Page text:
With most contemporary country artists, you could guarantee that a song called "American Ride" would be a slice of jingoism, but Toby Keith
isn't like most country singers. His "American Ride" casts a cynical eye at desperate housewives and wannabe pop stars, not celebrating down-home values but wondering where we're all headed on this American Ride at the end of the 2000s, a sentiment not all that far removed form some of Keith
's previous social commentary, which makes it a mild surprise that it is the only song here that doesn't come from his own pen. As superb and striking as it is, it's not necessarily a good keystone for the rest of the record, which does have a few tougher numbers that pick up on the lean, mean vibe of 2008's That Don't Make Me a Bad Guy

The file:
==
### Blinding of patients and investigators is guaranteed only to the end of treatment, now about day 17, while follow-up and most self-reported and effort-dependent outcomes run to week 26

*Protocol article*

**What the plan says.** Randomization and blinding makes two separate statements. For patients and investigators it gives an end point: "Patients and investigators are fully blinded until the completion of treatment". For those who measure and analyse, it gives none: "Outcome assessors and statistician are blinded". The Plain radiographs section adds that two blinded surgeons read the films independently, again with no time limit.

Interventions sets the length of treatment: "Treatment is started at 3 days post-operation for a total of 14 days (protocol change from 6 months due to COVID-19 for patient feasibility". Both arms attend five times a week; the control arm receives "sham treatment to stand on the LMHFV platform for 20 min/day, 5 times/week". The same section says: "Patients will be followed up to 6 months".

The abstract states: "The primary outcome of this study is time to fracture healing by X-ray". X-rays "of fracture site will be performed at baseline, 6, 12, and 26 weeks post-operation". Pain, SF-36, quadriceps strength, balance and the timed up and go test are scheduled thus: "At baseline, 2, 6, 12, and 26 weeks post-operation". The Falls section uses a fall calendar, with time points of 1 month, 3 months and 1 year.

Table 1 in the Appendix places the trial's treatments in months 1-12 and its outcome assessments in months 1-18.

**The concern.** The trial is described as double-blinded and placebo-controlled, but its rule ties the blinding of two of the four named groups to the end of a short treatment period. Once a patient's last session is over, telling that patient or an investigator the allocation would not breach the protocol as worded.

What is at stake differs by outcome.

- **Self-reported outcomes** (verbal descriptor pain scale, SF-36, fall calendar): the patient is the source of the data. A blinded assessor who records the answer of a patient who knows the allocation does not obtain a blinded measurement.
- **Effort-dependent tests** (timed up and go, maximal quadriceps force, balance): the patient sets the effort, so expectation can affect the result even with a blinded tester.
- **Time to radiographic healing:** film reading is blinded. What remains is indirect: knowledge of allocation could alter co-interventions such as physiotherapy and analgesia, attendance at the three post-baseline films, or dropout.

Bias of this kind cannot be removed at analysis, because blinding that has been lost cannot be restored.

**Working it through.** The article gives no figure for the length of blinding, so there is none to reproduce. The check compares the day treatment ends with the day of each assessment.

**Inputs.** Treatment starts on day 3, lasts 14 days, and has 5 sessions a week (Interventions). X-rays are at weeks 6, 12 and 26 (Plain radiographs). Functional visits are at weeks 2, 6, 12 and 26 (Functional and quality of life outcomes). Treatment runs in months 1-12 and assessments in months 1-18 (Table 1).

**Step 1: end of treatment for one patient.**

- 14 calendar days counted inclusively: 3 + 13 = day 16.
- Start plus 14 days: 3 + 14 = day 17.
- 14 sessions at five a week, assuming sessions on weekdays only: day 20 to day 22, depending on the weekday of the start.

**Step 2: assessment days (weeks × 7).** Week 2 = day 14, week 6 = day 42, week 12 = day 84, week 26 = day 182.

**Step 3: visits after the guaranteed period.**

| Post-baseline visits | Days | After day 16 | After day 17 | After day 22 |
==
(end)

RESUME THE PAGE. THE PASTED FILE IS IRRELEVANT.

-- "Every Dog Has Its Day," the sly "If I Had One," and the heavy blues stomp "Loaded" -- but spends more time on the softer side, even when he kicks up a bit of dust on the dancefloor on "You Can't Read My Mind" or does a funny, respectful salute to military life on "Ballad of Balad." In other words, the real
touchstone for the rest of the record is "Tender as I Wanna Be," where he lets his guard down and lets the romance flow. This doesn't turn American Ride
into a schizophrenic jumble, as Keith
has always balanced these two extremes, but after spending a little bit more time swaggering than wooing, he's back to crooning and it's amiable and appealing, if not overwhelming.